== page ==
Ski Small, Ski Easy, Ski Akagi!

The Fuji GF670 has never done well in cold weather; at least not the one I have. Quite a contrast with the other medium format rangefinder I use, the New Mamiya 6. I’ve never had the batteries go out in any kind of weather on the Mamiya but if it’s cold out I can almost be guaranteed that the Fuji will run out of juice. Saturday was no exception. Right from the start the meter info was blinking in the viewfinder, meaning it’s time to change batteries. This was with a battery that was working just fine moments earlier in my house. After taking five frames at our adorably petite neighborhood ski slope I just left the camera open (which leaves the power on). After about ten minutes I kept walking and noticed that I wasn’t getting any readout from the meter. So I figured it might be defaulting to 1/500s in mechanical mode and exposed accordingly. But when I developed the film I was disappointed to see that there were only five frames captured and the rest were blank. A quick review of the user’s manual confirmed that this is what happens when the battery runs out. Oh well… Fuji Acros is probably the cheapest 120 film available in Japan and I have lots so I wasn’t heartbroken.

In a couple days we are headed to a week long conference in Thailand. In addition to my digital stuff I really want to take a film camera and the GF670 is clearly the most portable. So I’m taking some spare batteries and counting on warm weather!

On a side note, I have been increasingly unhappy with my scans lately. The critical sharpness just isn’t there. Epson has just released a new model of their flagship scanner and the only meaningful difference is new film holders that keep the film flat with a layer of glass and are height adjustable for focusing. I’m definitely leaning towards getting a set of the new holders. Epson’s official line is that they won’t work with the older scanner model, but a little digging revealed that the only incompatibility is in the software, and I don’t use Epson’s software anyway so I think it will probably work. I just can’t see spending over $500 on a new scanner when all I’m really getting is the holders when I can order the holders for about $150! Of course one more layer of glass means one more surface to collect dust so I may end up regretting it but we will just have to see.

This entry was posted in Fuji GF670 and tagged . Bookmark the permalink.

4 Responses to Ski Small, Ski Easy, Ski Akagi!

  1. Before you go that far, have you been to It might be worth checking out if you haven’t, because the improvements in the film holder (the anti-newton ring plate) are ones that this company has already addressed (so I’ve read) and would save you a bit of cash, I’ll bet.

    Personally I’ve never been a huge fan of Epson scanners, but it seems to be the only reasonably affordable machine right now for people shooting medium format. Still, I suppose you’re getting what you pay for here, and I myself would rather save up for a used Imacon.

  2. revdocjim says:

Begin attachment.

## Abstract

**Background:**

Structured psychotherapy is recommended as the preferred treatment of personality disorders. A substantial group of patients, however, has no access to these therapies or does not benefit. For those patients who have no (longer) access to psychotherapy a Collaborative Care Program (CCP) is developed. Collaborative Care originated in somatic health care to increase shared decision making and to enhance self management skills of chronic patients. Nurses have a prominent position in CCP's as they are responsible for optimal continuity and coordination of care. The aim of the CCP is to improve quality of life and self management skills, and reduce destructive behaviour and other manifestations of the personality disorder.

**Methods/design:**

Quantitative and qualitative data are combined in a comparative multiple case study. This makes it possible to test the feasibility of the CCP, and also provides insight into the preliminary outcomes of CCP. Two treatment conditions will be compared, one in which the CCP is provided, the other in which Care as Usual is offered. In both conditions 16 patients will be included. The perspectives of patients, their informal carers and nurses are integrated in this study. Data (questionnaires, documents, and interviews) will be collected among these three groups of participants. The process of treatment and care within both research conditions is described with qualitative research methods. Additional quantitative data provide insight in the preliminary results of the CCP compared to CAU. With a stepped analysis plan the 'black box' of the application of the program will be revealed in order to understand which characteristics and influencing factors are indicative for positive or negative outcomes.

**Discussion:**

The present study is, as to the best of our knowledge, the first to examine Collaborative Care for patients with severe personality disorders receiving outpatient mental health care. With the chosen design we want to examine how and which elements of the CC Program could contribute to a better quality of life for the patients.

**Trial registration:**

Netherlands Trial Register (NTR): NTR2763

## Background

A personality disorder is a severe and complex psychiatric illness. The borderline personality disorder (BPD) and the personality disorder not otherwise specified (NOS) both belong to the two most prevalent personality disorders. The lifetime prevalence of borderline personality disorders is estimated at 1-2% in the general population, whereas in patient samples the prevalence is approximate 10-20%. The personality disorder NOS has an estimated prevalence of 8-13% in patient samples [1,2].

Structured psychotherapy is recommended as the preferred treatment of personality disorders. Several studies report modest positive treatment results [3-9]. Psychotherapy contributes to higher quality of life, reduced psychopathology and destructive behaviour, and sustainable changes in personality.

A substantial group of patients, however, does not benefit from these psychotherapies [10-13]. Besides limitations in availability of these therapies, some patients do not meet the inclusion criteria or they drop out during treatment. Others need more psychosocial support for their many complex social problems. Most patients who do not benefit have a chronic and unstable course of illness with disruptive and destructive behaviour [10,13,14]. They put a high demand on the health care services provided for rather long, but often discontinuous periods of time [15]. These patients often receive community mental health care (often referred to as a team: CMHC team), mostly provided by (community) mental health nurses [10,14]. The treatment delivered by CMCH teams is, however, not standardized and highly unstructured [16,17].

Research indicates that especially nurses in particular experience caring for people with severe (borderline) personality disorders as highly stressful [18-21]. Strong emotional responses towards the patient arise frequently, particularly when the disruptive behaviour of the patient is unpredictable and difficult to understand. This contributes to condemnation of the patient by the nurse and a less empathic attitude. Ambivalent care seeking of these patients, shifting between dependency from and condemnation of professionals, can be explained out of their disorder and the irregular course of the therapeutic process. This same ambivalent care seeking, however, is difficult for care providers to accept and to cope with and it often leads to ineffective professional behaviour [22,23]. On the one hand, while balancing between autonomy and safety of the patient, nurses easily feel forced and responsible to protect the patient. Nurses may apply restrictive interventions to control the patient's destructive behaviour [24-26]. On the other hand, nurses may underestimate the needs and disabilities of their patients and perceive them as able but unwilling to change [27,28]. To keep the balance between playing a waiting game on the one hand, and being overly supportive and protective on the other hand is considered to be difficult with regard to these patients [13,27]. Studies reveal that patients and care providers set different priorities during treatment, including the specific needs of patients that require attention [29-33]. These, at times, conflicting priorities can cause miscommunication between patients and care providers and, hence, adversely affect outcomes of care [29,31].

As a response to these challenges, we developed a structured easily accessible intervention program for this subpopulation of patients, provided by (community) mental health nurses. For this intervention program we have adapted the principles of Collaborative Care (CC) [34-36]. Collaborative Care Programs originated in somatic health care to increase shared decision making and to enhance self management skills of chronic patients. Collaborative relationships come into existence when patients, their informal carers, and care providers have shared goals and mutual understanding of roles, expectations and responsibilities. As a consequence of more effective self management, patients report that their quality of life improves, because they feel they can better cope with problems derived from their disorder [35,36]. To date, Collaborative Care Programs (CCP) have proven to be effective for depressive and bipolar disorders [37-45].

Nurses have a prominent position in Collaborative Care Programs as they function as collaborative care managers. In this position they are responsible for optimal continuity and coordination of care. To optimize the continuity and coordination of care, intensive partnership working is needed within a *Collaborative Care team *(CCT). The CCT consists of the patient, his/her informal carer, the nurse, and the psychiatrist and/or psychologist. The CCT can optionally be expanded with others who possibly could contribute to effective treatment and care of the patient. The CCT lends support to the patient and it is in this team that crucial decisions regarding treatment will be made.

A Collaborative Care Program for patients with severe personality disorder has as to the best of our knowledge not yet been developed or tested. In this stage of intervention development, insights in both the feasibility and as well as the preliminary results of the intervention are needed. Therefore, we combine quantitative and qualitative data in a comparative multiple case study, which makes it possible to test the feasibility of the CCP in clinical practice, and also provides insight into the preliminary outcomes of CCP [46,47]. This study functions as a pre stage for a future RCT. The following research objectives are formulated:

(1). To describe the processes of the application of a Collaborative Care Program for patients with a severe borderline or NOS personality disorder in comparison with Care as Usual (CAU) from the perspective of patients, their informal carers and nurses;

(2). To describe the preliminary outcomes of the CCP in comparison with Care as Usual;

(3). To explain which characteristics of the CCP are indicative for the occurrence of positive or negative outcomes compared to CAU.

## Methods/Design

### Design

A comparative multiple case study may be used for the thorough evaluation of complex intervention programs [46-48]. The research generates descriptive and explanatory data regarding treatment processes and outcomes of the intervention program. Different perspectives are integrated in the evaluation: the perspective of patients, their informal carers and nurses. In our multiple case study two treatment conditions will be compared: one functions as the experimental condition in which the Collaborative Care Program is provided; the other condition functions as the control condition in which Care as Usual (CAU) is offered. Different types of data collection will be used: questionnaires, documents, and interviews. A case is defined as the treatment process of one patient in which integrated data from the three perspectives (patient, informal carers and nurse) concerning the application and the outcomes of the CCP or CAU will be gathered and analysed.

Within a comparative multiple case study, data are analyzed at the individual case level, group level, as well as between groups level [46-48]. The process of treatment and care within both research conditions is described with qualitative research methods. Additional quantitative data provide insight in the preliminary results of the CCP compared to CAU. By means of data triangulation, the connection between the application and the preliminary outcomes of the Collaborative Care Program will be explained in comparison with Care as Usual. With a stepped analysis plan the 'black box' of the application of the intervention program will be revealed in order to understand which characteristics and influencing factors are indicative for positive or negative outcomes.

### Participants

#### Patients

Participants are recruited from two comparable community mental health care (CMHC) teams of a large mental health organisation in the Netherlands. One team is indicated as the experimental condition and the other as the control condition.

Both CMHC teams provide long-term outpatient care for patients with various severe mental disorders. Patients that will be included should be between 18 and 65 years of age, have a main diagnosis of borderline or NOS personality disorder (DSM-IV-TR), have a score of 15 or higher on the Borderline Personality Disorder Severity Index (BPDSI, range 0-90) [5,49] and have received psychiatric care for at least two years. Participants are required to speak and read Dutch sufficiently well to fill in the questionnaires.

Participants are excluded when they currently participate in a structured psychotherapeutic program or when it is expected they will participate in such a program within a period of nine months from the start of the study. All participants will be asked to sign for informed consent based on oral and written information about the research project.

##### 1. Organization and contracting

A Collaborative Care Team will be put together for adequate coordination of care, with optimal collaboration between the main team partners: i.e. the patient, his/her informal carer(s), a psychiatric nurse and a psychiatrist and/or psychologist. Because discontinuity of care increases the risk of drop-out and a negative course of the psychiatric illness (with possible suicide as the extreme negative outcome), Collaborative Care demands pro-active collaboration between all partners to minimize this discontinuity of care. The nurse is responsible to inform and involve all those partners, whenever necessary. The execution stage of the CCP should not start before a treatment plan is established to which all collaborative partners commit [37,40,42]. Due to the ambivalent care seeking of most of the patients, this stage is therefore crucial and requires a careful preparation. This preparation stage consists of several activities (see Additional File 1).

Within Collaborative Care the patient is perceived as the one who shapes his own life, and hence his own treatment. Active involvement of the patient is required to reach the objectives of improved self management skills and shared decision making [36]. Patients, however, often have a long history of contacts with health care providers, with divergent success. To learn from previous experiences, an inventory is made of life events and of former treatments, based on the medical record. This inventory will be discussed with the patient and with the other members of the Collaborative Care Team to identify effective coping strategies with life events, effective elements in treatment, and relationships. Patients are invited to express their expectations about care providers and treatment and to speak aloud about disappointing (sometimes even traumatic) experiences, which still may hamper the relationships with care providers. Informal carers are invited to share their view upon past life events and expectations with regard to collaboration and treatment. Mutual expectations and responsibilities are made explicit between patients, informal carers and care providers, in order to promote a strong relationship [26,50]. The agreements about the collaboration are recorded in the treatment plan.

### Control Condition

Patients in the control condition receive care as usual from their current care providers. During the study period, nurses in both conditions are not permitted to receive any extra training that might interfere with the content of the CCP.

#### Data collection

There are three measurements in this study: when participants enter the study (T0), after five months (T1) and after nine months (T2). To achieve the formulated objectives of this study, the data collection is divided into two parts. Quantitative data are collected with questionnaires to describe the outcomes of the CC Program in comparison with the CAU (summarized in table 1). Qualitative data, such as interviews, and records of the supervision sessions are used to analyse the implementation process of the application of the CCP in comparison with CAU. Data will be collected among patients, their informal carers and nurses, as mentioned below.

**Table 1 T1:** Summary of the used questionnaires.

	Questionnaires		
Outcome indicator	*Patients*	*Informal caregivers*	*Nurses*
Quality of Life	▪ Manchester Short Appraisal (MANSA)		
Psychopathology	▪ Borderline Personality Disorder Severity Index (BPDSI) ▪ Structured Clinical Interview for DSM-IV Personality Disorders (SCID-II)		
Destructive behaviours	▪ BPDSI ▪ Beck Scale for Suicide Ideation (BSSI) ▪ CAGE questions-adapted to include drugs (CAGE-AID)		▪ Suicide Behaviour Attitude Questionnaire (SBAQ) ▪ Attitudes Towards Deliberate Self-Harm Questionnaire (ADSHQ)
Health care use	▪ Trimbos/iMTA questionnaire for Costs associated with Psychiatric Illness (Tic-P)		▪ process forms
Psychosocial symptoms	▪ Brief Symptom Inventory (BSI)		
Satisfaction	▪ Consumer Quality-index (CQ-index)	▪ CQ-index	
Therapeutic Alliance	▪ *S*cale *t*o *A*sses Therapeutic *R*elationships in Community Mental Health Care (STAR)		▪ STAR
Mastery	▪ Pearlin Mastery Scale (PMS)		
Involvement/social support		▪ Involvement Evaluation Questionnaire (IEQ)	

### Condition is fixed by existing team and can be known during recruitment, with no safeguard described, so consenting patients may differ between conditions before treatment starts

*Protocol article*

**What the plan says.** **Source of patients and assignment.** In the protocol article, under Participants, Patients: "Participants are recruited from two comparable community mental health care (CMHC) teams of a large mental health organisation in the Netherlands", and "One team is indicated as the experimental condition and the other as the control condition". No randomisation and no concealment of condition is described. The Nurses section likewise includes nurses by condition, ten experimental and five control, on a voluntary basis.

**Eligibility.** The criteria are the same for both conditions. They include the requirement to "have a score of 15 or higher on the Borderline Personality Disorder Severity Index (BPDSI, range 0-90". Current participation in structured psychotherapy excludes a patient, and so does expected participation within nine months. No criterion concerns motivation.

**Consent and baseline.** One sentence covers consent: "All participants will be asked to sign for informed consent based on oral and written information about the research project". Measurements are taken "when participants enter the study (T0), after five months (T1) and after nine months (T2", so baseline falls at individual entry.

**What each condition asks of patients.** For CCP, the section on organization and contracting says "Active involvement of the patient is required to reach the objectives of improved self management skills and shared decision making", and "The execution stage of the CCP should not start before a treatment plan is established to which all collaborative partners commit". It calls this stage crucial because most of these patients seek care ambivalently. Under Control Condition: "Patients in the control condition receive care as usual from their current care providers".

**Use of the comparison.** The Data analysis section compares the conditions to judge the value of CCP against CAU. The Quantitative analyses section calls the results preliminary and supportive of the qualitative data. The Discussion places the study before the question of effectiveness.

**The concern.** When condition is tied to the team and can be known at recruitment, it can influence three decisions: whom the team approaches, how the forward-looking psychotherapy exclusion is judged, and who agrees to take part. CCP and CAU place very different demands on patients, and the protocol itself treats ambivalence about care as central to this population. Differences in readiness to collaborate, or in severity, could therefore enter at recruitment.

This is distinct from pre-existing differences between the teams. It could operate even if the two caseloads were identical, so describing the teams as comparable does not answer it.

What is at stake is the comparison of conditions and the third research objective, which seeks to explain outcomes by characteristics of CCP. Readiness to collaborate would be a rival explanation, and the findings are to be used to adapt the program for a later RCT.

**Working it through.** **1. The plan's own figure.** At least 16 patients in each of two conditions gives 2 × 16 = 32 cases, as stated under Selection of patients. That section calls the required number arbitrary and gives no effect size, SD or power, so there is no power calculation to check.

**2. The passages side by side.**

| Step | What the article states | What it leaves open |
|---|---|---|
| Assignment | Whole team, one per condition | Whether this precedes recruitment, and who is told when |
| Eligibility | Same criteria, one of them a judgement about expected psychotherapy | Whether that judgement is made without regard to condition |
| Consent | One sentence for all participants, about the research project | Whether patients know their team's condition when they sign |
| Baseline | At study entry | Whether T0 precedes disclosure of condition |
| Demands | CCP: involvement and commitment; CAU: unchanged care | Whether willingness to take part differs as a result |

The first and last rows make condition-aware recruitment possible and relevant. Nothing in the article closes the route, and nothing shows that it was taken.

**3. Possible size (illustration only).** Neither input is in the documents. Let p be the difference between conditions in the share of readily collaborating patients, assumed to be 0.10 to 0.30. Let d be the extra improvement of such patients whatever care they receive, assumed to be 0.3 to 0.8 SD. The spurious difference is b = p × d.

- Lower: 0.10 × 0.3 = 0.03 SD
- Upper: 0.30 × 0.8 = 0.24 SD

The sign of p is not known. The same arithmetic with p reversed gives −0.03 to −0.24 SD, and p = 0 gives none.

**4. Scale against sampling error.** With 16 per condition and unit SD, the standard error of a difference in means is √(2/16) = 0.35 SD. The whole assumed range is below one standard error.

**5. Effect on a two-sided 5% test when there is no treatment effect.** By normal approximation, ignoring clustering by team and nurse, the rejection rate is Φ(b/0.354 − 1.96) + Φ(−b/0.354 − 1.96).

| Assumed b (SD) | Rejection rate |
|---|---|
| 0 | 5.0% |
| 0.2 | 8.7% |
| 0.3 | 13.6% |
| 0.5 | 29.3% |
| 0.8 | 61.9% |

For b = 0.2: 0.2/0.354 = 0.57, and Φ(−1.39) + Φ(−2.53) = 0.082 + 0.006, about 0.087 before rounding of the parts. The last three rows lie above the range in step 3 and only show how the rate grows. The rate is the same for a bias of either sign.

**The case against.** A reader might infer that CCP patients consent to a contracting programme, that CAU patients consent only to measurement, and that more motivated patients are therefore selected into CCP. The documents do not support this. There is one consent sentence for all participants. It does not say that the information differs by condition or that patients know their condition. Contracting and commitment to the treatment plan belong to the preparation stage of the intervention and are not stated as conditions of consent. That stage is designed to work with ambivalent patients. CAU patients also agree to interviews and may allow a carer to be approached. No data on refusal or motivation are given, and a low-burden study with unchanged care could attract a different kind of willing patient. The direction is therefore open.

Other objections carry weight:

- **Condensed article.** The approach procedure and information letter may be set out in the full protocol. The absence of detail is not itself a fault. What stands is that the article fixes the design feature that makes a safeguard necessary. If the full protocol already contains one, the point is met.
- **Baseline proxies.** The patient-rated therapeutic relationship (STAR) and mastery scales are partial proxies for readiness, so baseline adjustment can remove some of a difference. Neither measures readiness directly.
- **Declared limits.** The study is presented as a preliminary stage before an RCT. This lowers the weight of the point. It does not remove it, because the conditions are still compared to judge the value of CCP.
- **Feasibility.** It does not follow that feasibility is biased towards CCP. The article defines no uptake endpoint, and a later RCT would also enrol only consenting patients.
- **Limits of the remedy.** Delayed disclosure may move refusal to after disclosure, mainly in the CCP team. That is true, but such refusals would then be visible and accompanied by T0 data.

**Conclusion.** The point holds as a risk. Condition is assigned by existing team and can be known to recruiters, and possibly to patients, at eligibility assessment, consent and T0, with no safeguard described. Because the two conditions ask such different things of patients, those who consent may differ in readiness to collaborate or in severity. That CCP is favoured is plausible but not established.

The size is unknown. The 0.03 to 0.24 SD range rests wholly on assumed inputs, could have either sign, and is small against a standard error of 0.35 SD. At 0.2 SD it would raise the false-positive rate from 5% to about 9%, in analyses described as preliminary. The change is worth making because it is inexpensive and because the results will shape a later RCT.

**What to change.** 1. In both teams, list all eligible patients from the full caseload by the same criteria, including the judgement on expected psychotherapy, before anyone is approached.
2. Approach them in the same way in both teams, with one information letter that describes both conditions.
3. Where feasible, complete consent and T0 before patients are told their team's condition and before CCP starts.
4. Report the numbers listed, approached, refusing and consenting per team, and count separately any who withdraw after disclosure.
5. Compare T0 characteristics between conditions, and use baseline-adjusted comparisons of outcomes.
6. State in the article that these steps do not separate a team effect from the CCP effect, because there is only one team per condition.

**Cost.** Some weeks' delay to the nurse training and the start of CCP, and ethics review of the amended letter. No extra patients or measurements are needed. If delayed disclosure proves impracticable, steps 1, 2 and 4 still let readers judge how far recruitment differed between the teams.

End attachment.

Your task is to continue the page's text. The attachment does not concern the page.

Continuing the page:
I’ve looked at those options pretty seriously a few times. Cost wise I don’t think it would be much different. The holder is $90 and the ANR inserts are $30 a piece. If I order the Epson holders I’ll get the whole set (35mm slides, 35mm strips, 120 strips and 4×5 sheets) for something like $150 and they all have ANR plates.

  3. LackMe Sing says:

    First off, the GF670 is a fully electronic camera and has no mechanical shutter speed setting at all so I don’t know where you are getting our information.

    Second,the betterscanning film holders have a stellar reputation and are demonstrably better than the Epson film holders. They are lightyears ahead of anything that Epson has ever offered.

    • revdocjim says:

      LackMe, if you read my post it should be clear that I’m saying I was mistaken in thinking there was a mechanical default shutter speed when batteries are depleted. I was thinking/hoping it might be so, but as I mentioned in the blog, when I reviewed the manual I discovered that I was wrong. And of course the results were the final confirmation of that. :) As for the film holders, have you actually compared the betterscanning models with the just recently released Epson holders that have ANR plates built in? I’m certainly no expert but I’m pretty sure this is the first time Epson has ever made such a holder, and it just came out in the last few months. I don’t doubt the excellent quality of the betterscanning units but so far I’m pretty happy with the new Epson holders and the improvement over their past models is quite significant at a lower cost than other options.

Leave a Reply

Fill in your details below or click an icon to log in: Logo

You are commenting using your account. Log Out /  Change )

Google photo

You are commenting using your Google account. Log Out /  Change )

Twitter picture

You are commenting using your Twitter account. Log Out /  Change )

Facebook photo

You are commenting using your Facebook account. Log Out /  Change )

Connecting to %s